Port of Camas-Washougal joins effort to address aviation fuel funds

Officials want state to prevent diversion of money meant for public airports

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The Port of Camas-Washougal, which owns Grove Field airport near Camas (above), has joined an effort to challenge Washington state's alleged misappropriation of aviation fuel sales tax funds. (Post-Record file photo)

The Port of Camas-Washougal is set to join legal efforts to prevent what Port officials say is the state’s misuse of an aviation fuel tax meant to fund aviation-related programs.

The Port’s chief executive officer, David Ripp, told Port commissioners during their Jan. 4 meeting, that “federal law and regulation requires that all the fuel tax that is paid by aviation needs to go back to aviation so that the money can be used for programs as grants … but the state’s not doing that.”

Instead, Ripp said, the money is going into the state’s general fund.

On Jan. 4, the Port of Camas-Washougal Board of Commissioners approved an interlocal agreement with the Chelan Douglas Regional Port Authority in Wenatchee, Washington, which Ripp said is “leading the effort … (to) negotiate with the state about doing what it should be doing.”

The Port of Camas-Washougal will contribute $500 to the pre-litigation inquiry and help pay attorneys to review the Federal Aviation Association’s legal requirements for the state of Washington, Ripp said, adding that the Port “could benefit from that in the future” since it owns and operates the public Grove Field airport located about 3 miles north of downtown Camas.

Ripp told Port officials Jan. 4, that the pre-litigation phase will “evaluate and consider a range of options to prevent the diversion of aviation fuel tax for non-aeronautical purposes.”

Ripp added that signing the agreement does not put the local Port “in the crosshairs,” but will allow the agency to contribute to the legal review effort.

Port of Camas-Washougal Commissioner John Spencer told The Post-Record he doesn’t think the legal efforts will surprise anybody involved in the aviation industry.

“(This) has been going on for years,” Spencer said of the state’s alleged misuse of the aviation fuel tax funds. “We — the public airports — have pushed at various points to say, ‘Hey, look at this,’ or ‘Hey, think about this,’ or, ‘Hey, why don’t you want to do the right thing?’ Nobody in Olympia has listened so far, so we’re ratcheting it up a notch and saying, ‘You really need to look at this.’”

Spencer added that the majority of Washington’s public airport owners and operators have joined the legal effort.

“Twenty or 30 airports are signed on,” Spencer said. “The idea is to lay it out in legal language that the (state’s) attorney general will have to pay attention to, and see if that moves the ball. We don’t want to get in a legal battle in the state. That’s expensive.”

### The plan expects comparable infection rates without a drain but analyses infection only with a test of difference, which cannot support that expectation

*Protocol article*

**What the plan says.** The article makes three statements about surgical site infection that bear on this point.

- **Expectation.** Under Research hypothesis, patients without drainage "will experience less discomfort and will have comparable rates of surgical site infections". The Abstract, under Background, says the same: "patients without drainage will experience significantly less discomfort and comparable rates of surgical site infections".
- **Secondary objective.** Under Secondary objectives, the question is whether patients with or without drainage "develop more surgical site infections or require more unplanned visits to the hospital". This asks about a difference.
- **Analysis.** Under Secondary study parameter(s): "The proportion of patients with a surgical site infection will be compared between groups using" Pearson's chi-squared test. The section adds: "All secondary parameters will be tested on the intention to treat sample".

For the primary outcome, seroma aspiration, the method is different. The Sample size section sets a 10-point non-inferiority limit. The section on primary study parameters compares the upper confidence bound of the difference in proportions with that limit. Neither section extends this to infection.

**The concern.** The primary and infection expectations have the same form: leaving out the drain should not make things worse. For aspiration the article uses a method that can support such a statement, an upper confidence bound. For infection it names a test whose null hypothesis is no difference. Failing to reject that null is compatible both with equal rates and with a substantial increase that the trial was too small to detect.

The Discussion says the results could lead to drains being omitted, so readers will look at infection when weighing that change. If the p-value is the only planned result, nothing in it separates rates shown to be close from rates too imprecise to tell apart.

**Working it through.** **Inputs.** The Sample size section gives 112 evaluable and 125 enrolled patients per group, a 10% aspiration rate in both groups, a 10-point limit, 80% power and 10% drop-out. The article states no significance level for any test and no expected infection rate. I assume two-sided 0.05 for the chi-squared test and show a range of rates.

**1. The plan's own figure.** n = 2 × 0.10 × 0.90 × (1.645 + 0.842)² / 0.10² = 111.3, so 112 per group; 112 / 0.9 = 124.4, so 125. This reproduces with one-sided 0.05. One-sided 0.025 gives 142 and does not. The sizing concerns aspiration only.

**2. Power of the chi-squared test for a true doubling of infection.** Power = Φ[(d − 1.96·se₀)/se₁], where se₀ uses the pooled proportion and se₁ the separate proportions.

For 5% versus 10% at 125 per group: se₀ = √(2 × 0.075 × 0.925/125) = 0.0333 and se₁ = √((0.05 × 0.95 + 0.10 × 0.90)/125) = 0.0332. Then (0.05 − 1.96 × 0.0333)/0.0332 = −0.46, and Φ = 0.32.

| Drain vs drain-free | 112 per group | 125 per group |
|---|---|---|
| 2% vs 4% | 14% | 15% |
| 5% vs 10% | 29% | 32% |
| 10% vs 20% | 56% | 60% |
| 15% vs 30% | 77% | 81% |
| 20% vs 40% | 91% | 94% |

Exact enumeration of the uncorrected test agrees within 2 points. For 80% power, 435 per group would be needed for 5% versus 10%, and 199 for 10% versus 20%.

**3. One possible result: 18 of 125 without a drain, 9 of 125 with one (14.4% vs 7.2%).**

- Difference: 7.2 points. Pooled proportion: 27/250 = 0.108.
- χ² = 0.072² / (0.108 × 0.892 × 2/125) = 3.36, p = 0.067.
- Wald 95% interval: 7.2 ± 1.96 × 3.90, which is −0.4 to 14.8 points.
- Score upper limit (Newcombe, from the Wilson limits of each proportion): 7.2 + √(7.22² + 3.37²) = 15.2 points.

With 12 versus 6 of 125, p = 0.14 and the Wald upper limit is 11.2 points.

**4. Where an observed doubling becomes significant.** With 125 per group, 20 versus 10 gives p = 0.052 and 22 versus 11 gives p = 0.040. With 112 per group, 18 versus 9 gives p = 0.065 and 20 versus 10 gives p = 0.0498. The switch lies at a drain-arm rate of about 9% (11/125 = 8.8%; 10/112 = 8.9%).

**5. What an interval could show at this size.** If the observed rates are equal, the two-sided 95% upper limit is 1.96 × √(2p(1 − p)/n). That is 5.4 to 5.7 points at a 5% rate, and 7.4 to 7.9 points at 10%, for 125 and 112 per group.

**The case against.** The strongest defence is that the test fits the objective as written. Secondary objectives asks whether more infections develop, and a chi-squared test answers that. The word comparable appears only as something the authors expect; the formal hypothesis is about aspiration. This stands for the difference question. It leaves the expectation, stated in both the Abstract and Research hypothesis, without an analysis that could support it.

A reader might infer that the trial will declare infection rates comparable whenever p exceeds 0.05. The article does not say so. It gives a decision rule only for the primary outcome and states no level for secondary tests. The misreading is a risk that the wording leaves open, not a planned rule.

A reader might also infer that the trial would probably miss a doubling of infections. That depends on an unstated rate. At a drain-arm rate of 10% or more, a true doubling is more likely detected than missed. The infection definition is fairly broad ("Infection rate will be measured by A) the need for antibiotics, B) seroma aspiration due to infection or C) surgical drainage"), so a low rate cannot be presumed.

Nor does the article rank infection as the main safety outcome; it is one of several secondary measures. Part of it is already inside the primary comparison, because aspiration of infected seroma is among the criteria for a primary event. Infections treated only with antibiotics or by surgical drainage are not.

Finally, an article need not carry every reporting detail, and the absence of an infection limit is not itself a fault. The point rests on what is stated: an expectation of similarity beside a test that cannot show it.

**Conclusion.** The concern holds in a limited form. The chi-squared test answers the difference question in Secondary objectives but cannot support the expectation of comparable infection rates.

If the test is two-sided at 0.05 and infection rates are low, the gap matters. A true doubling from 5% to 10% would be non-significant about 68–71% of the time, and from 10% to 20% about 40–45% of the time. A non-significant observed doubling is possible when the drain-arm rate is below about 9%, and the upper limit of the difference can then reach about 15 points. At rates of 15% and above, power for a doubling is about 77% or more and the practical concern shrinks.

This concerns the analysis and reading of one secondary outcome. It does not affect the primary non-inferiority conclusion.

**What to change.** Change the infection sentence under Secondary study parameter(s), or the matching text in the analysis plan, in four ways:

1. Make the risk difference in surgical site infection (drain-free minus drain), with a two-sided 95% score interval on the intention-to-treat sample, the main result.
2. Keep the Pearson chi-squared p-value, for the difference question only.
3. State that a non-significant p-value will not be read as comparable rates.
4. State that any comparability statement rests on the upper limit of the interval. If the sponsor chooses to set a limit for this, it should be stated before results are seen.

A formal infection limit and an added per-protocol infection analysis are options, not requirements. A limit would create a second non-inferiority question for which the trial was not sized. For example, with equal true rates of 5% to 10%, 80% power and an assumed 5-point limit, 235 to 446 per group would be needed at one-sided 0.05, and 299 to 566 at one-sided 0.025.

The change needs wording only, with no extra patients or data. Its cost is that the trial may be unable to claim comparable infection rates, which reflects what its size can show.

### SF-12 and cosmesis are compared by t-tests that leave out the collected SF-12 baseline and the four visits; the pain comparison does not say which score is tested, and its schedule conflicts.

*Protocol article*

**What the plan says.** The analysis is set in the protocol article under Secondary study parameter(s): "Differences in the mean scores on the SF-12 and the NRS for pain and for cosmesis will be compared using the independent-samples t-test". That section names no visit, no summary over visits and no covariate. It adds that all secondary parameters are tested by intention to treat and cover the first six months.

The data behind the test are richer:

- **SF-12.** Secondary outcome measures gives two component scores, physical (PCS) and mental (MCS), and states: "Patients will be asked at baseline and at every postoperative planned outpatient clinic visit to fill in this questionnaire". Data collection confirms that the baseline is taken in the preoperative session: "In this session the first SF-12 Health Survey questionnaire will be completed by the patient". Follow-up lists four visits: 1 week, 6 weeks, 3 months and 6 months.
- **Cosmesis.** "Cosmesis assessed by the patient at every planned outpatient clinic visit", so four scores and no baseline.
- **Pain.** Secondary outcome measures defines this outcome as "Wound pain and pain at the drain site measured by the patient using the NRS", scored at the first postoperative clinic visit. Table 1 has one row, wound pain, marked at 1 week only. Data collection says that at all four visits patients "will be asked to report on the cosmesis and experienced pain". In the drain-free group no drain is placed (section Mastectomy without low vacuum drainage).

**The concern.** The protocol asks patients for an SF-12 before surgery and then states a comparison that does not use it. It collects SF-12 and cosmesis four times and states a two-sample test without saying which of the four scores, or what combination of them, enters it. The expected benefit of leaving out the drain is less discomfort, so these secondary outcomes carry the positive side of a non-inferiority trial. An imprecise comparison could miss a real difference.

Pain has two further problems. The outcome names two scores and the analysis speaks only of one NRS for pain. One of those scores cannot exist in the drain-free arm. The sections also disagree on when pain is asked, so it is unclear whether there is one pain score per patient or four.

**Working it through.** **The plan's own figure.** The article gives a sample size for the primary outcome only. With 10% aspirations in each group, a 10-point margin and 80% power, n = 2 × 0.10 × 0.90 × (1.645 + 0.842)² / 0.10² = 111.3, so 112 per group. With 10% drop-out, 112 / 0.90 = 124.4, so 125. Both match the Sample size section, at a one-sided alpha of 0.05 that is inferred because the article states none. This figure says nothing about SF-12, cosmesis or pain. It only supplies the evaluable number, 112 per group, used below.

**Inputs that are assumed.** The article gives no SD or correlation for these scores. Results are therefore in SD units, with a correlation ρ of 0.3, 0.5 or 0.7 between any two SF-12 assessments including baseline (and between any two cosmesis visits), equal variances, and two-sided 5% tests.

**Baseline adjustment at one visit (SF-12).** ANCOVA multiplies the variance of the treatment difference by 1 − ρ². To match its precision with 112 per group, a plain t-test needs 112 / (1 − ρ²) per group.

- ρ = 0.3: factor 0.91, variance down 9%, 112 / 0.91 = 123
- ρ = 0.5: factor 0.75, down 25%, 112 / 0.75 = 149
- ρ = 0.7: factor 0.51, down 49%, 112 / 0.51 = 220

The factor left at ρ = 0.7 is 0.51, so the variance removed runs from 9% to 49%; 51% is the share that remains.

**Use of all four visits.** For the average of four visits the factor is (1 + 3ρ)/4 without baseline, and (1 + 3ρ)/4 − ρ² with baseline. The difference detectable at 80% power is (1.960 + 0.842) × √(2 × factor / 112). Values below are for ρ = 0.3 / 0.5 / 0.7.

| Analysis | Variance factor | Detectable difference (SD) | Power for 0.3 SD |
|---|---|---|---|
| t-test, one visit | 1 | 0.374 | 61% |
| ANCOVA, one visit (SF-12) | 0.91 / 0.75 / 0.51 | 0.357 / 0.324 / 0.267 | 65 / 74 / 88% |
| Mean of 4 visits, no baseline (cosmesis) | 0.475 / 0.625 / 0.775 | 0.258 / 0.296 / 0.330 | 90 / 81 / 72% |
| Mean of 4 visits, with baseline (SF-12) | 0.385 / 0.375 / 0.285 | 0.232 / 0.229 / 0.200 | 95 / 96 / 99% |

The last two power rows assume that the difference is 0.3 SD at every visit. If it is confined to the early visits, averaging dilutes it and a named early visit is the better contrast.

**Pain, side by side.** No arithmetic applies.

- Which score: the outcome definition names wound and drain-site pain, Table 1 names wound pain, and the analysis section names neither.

Spencer said the best-case scenario is that state officials consider the issue and comply with the federal laws, which he said prohibit using the funds for anything other than airport-related capital or operating costs.

“I think we’re one of two states that are not in compliance,” Spencer said. “When you look at the state budget, it’s a drop in the bucket, but for the aviation community, it’s huge. Admittedly, $20 million will build a road somewhere. The state would rather use it for that, I guess. They just want to use the money elsewhere.”

According to the interlocal agreement the Port agreed to enter into Jan. 4, an FAA grant assurance states that “all revenues generated by the airport and any local taxes on aviation fuel … will be expended by it for the capital or operating costs of the airport; the local airport system; or other facilities which are owned or operated by the owner or operator of the airport, and which are directly and substantially related to the actual air transportation of passengers or property; or for noise mitigation purposes on or off the airport.”

Washington state authorizes cities and counties to collect an excise tax at the rate of 18 cents per gallon on aviation fuel sales at FAA-grant assurance airports, with the state’s Department of Revenue collecting a hazardous substance tax (HST) and petroleum products tax (PPT) on the sale of aviation fuel at FAA grant assurance airports.

Spencer said anything the local Port can do to help improve Grove Field would be appreciated by local Port officials.

“Our airport is a good airport, but it’s never been developed anywhere close to what it could be,” Spencer said. “There’s a lot of economic missed opportunities there.”

According to the interlocal agreement the Port entered into: “Washington state possesses no data on the actual amount of local sales/use tax, HST, and PPT collected specifically on aviation fuel. The state concedes that obtaining this data would be ‘expensive and administratively burdensome,’ and the revenue is estimated to be in the tens of millions of dollars.’

The agreement adds that “past efforts at bringing the state into compliance have been unsuccessful, and effective regulatory remedies are lacking.”

Spencer said the potential impact to ports around the state could be “significant,” but is currently “unknown because the money’s not there and hasn’t been allocated.”

Spencer pointed to other states’ disbursement of similar funds.

“In other states, if you take FAA money, their grants are 90 percent grants,” Spencer said. “In pretty much every other state in the nation, the state kicks in that last 10 percent so the owner of the airport doesn’t have to shell out lots and lots of money to make airport improvements.”

In Washington, Spencer said, “the state will currently do 5 percent, and (ports are responsible) for the other 5 percent. It’s still a great deal, but if you’re talking about rebuilding a runway for $20 million, it’s still half a million dollars.”